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Opinion: Mugabe retains grip on foreign affairs

Visit of Iran's Ahmadinejad shows wide gap between Mugabe and Tsvangirai.

Zimbabwe President Robert Mugabe, right, and his Iranian counterpart Mahmoud Ahmadinejad, left, are welcomed at Harare International Airport, April 22, 2010. (Philimon Bulawayo/Reuters)

HARARE, Zimbabwe — When European nations in the 19th century wrested accountable governance from their monarchs by putting in place parliamentary systems, one area remained outside their scope. Foreign policy, it was said, was the “domain of the king.”

That view is alive and well in today’s Zimbabwe. The Ministry of Foreign Affairs might as well close down. It is a mere cipher. President Robert Mugabe, 86, exercises sole power and despite the formation of a government of national unity (GNU) he brooks no interference from his purported partners.

This has led to predictable resentment. Recently President Mahmoud Ahmadinejad of Iran visited Zimbabwe as Mugabe’s guest. He was met at Harare International Airport by a 21-gun salute as jets screamed overhead. Cabinet ministers lined up to greet the honored guest.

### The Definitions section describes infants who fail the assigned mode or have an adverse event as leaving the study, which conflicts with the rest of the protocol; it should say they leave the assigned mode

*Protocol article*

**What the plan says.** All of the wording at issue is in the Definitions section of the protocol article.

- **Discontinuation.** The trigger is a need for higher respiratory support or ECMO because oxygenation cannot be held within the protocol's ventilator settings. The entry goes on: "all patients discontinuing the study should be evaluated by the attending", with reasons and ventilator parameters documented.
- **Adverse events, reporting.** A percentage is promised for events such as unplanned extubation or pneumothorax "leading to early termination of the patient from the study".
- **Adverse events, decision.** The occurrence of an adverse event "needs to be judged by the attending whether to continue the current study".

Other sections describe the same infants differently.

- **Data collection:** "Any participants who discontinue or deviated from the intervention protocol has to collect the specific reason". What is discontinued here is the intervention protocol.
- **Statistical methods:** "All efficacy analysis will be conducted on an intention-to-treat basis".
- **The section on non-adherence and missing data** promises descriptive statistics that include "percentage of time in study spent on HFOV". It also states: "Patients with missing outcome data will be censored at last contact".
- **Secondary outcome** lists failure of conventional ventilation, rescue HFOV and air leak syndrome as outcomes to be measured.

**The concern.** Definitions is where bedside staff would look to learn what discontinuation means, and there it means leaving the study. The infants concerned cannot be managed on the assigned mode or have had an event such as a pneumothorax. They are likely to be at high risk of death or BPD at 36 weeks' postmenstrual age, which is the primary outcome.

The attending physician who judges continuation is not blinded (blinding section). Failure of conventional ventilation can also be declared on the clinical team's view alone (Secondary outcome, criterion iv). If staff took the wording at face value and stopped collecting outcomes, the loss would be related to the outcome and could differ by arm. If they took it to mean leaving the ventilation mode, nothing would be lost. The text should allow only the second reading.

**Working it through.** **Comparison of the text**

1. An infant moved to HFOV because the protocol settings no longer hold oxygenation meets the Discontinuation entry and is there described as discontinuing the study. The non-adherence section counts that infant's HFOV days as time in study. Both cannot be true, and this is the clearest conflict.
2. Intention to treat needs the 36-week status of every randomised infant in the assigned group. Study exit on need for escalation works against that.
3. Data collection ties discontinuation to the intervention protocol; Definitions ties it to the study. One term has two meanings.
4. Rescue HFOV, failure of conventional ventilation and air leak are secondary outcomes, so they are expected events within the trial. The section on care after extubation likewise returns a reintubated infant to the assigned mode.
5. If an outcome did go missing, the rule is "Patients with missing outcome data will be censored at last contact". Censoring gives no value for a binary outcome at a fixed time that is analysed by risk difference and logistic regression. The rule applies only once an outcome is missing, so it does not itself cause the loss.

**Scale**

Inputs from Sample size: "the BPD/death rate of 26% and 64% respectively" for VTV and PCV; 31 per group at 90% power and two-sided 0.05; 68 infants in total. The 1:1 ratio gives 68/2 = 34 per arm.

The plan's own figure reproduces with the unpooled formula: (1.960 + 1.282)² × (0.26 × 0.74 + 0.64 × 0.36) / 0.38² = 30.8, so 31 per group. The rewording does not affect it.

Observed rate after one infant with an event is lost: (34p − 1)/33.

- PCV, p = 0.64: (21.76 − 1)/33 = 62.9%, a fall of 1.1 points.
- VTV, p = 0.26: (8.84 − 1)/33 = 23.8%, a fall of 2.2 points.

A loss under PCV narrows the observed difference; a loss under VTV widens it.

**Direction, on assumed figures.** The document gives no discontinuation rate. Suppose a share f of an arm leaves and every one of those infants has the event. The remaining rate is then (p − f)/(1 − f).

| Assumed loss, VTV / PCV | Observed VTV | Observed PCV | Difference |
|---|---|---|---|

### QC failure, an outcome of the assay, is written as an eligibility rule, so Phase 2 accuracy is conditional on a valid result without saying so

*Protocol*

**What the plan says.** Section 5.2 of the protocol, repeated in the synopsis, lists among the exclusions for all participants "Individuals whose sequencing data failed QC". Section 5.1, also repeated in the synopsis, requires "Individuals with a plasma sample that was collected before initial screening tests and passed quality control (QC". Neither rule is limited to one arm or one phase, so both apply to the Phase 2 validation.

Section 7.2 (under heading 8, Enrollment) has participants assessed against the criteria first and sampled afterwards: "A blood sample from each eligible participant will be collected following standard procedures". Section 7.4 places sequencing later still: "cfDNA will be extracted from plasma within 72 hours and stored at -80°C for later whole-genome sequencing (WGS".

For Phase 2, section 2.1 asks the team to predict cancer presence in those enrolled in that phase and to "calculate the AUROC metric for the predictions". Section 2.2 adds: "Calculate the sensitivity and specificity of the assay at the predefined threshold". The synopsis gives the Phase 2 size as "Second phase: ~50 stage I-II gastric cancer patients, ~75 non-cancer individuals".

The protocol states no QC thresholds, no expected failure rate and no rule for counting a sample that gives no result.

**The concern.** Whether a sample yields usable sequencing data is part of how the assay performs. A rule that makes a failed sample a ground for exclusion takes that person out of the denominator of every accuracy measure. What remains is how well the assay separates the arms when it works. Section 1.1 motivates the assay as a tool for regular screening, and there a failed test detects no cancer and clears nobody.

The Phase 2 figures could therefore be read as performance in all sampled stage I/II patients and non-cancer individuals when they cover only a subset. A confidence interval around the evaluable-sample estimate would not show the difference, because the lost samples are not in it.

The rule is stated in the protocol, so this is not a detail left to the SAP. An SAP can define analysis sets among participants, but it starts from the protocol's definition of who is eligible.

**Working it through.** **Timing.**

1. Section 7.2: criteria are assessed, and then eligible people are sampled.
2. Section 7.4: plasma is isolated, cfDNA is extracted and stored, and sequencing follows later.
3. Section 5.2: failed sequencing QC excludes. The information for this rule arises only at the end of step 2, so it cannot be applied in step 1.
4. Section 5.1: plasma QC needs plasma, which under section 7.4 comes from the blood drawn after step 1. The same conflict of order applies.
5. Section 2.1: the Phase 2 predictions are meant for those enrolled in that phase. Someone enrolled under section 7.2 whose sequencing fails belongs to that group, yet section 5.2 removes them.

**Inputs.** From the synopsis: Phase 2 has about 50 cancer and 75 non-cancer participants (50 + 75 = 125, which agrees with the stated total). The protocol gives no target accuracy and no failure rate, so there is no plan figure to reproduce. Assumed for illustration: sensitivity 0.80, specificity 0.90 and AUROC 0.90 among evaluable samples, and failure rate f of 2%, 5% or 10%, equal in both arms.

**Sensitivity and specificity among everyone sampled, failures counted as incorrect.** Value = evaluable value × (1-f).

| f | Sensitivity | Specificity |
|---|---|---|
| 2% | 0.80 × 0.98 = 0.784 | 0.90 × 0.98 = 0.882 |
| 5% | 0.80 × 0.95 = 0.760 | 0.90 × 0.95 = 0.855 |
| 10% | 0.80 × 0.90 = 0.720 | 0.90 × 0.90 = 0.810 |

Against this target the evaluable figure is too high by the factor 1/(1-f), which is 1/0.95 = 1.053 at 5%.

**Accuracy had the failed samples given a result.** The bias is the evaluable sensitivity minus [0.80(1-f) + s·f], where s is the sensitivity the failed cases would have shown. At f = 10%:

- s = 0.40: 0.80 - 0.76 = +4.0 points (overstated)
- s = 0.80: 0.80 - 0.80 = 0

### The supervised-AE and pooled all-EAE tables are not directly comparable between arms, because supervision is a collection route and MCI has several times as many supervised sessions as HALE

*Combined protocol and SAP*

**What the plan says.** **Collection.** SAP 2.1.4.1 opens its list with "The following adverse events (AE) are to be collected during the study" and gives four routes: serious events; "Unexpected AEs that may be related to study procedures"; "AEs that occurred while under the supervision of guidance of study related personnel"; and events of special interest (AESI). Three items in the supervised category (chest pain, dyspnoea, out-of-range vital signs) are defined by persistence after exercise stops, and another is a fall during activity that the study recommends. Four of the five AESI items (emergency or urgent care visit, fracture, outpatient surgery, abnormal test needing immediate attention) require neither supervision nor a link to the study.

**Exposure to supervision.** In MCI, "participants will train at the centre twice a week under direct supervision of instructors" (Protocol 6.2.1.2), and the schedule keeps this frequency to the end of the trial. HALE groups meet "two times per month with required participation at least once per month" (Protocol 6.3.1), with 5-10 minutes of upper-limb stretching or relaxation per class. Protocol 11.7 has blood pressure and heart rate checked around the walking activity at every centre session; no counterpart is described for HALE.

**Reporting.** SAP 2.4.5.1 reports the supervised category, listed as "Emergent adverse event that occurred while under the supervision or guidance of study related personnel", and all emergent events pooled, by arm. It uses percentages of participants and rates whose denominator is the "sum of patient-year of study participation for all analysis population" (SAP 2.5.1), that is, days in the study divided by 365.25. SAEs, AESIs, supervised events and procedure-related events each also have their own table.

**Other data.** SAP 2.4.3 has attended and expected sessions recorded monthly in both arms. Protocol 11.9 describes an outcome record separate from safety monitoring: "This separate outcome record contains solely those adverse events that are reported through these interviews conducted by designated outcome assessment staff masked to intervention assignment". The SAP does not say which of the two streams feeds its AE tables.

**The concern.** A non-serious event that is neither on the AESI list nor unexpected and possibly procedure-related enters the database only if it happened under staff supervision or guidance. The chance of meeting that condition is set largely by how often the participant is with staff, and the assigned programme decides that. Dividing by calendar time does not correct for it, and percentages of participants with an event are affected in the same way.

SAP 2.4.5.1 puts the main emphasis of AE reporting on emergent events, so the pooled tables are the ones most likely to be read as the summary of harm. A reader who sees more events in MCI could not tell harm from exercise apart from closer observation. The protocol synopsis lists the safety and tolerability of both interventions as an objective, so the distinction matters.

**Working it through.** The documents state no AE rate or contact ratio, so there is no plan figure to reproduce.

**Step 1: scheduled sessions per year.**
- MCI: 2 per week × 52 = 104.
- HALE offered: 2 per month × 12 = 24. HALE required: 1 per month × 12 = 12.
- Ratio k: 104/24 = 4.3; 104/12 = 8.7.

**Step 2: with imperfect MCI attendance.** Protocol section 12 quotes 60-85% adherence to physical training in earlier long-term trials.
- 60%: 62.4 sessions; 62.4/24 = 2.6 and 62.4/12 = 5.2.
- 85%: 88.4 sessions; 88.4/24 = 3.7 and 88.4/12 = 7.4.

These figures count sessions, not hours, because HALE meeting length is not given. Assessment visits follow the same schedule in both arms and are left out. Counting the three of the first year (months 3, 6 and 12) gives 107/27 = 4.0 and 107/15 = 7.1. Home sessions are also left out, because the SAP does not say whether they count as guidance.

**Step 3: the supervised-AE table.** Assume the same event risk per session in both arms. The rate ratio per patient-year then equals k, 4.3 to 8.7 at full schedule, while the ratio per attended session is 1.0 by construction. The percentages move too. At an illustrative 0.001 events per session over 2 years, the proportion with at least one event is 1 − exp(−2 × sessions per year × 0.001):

But something was missing in this otherwise warm welcome. Mugabe’s partners in government, the Movement for Democratic Change (MDC) led by Prime Minister Morgan Tsvangirai, were conspicuous in their absence.

Neither Tsvangirai nor his ministers put in an appearance. They were all in Bulawayo attending the Zimbabwe International Trade Fair, which the Iranian leader would later open.

The word “snub” was put to good use in both the private and official media. An MDC statement made it clear this was not a visitor that the party would welcome.

“As a party we feel that a country is defined by its friends,” the statement said. “We want to place it on record that judging by his record Ahmadinejad is coming, not as a friend of Zimbabwe but as an ally of those who unilaterally invited him.

“Choice of friends defines character,” the MDC said, “and inviting the Iranian strongman to an investment forum is like inviting a mosquito to cure malaria.”

This, needless to say, incensed Mugabe’s followers who claimed the MDC was taking its marching orders from Washington and London.

But the episode underlined the fragility of the unity government.

Mugabe remains wedded to the postures of an earlier era when Zimbabwe was part of an international network subscribing to Marxist-Leninist values. Part of that structure remains intact in the form of the Non-Aligned Movement.